Recently, bone marrow mononuclear cells (BMMC) have been in the spotlight for having the potential to treat a variety of diseases including neurological disorders. Why are BMMC so exciting and do they really show treatment potential? BMMC have regenerative capabilities and are a heterogeneous population of single nucleus cells which include hematopoietic progenitor cells, immature monocytes and lymphocytes, and importantly hematopoietic stem cells. Hematopoietic stem cells have the ability to self-renew and can differentiate into a variety of cell types. Recent studies with animal models show great promise for BMMC in multiple sclerosis, Alzheimer’s disease, ischemic stroke, cardiovascular disease, and type-1 diabetes. BMMC may also be utilized for bone tissue engineering. To date, preliminary human clinical trials indicate treating patients with ischemic vascular disease, peripheral arterial disease, bone nonunion, or pressure ulcers using autologous BMMC appear promising. Encouragingly, BMMC have great potential as a cell therapy in humans because they have been shown to be reasonably safe. Further studies using autologous BMMC therapy will be necessary to determine the efficacy of these treatments.
Despite the potential benefits of BMMC therapy, the mechanisms and the specific cell type(s) responsible are not well defined. While some studies suggest that hematopoietic stem cells are responsible for repairing the damage, other research indicates that a combination of mononuclear cells is critical for the therapeutic effects. Whether one cell type or the milieu of cells is important, what is certain is that more research is required. Given the safety and the potential of these cells to treat so many conditions, researchers are energized to better understand how BMMC function in normal and diseased states.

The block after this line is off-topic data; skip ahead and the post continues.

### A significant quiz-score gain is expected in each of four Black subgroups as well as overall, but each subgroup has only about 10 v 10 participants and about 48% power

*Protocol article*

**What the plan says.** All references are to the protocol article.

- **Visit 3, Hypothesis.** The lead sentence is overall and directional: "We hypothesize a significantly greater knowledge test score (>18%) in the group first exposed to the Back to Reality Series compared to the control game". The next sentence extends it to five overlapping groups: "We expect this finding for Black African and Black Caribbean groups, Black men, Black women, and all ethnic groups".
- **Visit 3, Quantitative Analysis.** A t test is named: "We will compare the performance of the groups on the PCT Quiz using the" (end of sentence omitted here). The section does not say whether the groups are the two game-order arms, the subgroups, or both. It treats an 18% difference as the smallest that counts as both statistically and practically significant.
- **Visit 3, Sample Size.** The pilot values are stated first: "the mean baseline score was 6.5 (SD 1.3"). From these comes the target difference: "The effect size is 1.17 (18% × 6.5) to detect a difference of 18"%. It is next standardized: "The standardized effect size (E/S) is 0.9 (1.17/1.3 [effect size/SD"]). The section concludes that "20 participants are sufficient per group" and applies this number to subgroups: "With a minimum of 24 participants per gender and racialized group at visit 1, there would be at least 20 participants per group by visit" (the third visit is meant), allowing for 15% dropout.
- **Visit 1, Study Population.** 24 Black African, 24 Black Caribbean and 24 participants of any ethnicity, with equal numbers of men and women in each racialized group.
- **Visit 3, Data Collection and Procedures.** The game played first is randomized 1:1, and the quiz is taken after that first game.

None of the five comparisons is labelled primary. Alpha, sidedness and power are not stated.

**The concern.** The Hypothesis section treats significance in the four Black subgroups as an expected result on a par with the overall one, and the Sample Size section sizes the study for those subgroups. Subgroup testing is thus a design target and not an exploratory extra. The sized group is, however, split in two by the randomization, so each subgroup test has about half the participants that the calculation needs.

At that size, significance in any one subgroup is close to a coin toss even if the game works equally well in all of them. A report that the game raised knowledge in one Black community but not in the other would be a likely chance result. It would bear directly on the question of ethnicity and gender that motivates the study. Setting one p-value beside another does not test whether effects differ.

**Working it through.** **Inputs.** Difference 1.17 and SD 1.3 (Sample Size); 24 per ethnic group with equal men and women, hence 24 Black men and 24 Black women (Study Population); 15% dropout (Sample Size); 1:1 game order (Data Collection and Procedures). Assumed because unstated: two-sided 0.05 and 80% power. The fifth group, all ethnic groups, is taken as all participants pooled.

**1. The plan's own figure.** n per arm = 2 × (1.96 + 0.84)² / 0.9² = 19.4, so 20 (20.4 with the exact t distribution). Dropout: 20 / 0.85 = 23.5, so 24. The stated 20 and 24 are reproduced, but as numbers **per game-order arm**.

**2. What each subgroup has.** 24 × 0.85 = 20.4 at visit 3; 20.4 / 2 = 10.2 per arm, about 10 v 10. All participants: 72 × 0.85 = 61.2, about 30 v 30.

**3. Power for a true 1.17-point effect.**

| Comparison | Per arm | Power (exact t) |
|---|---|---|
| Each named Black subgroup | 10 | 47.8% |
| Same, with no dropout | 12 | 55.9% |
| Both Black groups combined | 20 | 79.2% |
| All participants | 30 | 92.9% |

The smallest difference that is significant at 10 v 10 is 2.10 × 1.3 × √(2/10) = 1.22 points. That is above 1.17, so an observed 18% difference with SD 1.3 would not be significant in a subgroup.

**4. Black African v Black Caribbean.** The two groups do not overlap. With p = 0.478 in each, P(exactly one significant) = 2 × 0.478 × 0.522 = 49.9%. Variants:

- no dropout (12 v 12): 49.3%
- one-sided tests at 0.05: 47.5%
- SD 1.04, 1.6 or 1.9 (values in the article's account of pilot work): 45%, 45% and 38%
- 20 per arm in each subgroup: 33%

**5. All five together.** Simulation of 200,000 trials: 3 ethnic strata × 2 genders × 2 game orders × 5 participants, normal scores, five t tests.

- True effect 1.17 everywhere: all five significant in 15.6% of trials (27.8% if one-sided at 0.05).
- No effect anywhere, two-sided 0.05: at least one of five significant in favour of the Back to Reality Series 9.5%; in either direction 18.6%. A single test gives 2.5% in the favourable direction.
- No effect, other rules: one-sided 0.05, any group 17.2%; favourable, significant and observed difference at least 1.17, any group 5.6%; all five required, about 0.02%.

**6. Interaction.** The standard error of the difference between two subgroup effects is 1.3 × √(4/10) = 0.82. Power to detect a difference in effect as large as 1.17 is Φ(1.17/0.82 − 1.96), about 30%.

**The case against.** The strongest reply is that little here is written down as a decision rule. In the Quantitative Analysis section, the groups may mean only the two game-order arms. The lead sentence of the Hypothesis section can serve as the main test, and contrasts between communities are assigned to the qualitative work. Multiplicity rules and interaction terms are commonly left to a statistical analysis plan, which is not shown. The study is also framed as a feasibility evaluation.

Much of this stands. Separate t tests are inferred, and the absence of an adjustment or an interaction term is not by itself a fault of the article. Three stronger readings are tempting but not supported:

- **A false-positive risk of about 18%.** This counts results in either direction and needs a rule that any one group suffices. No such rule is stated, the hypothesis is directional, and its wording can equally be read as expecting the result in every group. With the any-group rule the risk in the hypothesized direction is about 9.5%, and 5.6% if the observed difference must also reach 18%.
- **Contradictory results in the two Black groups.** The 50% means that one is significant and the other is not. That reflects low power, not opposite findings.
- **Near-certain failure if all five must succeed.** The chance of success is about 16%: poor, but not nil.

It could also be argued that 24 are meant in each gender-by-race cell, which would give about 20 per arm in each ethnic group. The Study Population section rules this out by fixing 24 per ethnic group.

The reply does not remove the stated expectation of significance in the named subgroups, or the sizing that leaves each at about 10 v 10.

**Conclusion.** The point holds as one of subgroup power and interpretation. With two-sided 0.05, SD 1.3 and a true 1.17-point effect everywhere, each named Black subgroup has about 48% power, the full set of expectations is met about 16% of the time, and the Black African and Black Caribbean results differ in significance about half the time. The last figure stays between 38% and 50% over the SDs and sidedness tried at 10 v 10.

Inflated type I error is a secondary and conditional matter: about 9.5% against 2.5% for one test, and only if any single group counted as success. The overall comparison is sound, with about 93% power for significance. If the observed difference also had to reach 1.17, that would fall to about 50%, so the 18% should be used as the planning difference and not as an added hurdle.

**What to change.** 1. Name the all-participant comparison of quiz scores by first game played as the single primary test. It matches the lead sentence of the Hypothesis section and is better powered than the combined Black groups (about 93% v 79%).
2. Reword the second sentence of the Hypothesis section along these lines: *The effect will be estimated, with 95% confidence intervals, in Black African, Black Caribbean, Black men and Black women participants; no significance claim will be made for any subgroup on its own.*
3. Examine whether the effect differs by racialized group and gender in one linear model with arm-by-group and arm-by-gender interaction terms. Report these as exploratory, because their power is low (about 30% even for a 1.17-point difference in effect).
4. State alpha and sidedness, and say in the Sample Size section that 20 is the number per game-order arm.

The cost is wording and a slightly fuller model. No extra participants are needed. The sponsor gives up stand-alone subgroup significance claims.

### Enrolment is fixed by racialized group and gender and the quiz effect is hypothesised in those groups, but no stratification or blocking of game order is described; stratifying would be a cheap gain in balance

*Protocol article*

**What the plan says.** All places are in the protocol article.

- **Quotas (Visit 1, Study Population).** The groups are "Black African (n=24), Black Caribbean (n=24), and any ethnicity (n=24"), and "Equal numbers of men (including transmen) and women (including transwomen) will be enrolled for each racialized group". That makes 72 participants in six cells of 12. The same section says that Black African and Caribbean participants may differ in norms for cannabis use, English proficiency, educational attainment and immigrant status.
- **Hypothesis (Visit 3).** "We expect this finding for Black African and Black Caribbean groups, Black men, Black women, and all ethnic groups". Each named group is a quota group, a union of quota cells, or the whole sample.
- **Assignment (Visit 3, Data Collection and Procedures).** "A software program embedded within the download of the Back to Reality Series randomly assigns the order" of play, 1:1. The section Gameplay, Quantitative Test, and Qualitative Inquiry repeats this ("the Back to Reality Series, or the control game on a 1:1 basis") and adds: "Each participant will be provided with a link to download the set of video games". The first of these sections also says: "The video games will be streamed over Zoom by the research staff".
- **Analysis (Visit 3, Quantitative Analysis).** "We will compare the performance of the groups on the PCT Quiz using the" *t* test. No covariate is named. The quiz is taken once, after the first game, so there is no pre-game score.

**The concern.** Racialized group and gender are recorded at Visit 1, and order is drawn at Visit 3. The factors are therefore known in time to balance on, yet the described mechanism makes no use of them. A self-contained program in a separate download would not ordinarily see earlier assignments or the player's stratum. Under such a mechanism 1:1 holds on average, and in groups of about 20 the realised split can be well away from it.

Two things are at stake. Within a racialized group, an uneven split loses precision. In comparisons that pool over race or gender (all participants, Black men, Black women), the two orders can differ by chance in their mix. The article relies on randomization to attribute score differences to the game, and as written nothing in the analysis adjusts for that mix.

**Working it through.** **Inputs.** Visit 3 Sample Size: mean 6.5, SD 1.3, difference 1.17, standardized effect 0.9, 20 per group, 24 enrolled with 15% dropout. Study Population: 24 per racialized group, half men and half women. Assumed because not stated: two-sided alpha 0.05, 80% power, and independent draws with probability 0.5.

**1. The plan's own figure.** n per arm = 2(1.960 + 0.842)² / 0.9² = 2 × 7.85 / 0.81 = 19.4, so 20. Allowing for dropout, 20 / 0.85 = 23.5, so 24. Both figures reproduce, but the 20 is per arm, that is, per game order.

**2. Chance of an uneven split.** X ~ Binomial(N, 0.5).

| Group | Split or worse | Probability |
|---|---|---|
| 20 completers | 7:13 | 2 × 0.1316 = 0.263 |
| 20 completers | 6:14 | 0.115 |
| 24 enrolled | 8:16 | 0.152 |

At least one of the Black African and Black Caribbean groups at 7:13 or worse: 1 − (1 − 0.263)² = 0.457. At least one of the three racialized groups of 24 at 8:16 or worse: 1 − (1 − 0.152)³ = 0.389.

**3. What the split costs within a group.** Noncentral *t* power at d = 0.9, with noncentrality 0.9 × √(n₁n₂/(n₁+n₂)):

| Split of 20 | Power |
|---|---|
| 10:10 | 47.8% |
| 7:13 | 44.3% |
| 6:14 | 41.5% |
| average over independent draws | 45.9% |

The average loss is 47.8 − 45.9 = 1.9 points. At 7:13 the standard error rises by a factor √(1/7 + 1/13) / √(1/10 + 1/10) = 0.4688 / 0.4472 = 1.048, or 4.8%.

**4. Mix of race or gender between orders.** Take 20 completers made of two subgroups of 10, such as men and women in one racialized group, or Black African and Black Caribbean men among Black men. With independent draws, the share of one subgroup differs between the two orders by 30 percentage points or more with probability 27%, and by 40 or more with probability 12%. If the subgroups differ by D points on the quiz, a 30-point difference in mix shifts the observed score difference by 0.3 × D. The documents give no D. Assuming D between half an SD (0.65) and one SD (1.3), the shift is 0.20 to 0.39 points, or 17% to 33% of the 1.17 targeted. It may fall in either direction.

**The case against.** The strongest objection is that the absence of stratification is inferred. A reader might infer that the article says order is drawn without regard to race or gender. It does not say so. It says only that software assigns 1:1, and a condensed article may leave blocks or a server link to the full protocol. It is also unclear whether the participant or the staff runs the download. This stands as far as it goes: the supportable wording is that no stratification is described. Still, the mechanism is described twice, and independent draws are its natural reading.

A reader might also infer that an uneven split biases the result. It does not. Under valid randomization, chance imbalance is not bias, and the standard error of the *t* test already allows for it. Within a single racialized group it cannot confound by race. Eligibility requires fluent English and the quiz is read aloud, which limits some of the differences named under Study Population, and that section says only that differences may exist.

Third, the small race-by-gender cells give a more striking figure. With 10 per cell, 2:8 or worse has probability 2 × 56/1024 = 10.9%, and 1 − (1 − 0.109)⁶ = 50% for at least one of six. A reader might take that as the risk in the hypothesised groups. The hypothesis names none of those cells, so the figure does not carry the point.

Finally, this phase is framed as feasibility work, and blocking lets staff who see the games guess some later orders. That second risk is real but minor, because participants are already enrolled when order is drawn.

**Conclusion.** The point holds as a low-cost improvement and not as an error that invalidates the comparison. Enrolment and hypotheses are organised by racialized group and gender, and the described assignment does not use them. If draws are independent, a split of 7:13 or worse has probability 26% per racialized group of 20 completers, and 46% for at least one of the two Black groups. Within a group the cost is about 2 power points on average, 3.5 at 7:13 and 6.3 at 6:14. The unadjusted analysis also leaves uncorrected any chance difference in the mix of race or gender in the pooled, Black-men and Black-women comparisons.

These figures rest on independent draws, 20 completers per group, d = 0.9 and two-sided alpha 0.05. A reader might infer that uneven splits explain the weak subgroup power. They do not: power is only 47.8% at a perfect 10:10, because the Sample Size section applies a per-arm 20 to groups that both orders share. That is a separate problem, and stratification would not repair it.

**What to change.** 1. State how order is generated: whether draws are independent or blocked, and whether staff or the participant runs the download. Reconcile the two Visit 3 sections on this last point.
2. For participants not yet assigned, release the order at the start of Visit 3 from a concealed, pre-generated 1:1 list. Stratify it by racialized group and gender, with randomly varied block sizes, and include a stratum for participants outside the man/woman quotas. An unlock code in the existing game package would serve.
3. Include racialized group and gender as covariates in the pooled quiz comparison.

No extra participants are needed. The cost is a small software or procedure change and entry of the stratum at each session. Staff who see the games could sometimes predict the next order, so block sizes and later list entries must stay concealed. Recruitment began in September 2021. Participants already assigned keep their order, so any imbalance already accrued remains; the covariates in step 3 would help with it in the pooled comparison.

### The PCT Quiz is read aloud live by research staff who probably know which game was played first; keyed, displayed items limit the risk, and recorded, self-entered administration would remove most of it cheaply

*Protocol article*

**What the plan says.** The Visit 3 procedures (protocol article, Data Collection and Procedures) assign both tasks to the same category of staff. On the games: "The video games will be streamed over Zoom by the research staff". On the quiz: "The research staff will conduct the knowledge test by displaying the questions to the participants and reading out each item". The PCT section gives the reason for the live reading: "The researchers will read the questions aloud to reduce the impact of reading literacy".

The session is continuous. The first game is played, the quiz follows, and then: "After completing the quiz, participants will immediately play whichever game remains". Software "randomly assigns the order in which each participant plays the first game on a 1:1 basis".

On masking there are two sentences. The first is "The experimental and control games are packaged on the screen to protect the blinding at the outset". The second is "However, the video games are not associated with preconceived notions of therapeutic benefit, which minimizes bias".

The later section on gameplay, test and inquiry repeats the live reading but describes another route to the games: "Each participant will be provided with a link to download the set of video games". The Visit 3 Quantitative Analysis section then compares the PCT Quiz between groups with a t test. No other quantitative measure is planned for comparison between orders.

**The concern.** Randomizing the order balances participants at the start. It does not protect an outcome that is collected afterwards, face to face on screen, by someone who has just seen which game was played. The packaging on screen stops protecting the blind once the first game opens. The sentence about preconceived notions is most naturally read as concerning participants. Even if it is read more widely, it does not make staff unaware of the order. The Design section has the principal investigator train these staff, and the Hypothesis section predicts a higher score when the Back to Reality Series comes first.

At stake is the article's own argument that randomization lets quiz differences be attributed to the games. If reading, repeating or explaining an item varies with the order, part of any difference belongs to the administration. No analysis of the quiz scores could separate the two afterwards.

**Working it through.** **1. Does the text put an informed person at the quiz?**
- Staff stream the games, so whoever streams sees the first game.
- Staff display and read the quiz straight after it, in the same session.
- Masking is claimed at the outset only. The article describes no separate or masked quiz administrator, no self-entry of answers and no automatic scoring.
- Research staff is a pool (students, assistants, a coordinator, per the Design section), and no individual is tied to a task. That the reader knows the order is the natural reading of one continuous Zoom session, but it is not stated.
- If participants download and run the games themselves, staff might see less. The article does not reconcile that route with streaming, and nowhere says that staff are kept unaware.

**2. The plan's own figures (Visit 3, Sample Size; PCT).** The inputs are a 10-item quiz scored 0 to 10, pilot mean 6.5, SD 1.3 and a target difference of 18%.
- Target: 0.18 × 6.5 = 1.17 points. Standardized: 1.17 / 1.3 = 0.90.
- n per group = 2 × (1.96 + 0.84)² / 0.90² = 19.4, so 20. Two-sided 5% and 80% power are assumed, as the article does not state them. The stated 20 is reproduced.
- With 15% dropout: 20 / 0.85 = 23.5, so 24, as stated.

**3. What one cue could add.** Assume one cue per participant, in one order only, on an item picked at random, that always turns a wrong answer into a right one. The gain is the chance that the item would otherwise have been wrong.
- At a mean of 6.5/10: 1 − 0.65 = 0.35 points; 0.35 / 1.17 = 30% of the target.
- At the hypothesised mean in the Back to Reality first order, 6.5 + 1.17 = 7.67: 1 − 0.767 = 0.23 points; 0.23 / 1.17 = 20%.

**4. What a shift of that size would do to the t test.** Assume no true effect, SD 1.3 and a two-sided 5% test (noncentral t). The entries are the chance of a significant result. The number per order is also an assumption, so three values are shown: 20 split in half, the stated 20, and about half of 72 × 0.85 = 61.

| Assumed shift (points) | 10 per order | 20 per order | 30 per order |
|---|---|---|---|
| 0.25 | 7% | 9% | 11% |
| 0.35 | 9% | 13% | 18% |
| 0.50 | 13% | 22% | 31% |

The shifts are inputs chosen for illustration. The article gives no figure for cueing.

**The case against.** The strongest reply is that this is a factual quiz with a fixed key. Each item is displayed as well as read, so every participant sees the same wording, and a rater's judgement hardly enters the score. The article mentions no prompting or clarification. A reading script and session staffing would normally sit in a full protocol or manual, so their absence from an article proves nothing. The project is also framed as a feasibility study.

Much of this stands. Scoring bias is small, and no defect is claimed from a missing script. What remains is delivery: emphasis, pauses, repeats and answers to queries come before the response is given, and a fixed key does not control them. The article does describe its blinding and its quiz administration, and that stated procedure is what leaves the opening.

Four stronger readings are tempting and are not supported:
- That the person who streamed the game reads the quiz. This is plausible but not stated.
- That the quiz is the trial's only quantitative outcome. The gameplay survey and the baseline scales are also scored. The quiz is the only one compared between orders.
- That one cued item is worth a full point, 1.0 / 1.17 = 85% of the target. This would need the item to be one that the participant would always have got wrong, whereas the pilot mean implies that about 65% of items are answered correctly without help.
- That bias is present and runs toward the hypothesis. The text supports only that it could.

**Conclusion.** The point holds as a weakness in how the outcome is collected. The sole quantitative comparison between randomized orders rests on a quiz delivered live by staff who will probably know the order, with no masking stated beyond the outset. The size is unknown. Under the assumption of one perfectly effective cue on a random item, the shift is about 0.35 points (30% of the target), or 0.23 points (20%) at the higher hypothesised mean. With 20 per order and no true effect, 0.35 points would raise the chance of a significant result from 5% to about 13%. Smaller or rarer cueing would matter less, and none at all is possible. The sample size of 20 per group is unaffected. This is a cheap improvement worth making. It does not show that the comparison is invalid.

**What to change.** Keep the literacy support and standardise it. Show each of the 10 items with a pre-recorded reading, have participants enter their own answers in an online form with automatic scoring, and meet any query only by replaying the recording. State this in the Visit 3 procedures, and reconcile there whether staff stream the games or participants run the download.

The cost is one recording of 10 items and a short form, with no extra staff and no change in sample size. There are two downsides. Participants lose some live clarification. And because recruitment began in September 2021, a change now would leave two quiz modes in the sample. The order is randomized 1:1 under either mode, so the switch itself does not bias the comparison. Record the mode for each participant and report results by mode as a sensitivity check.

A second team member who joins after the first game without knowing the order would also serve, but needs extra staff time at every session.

At ScienCell Research Laboratories, we offer a selection of hematopoietic cells including mononuclear cells derived from the bone marrow, spleen, lymph nodes, or the liver and macrophages derived from the bone marrow, liver or spleen. In addition, we offer specialty medium for our hematopoietic cells.
Director of R&D, Scientific Affairs at ScienCell Research Laboratories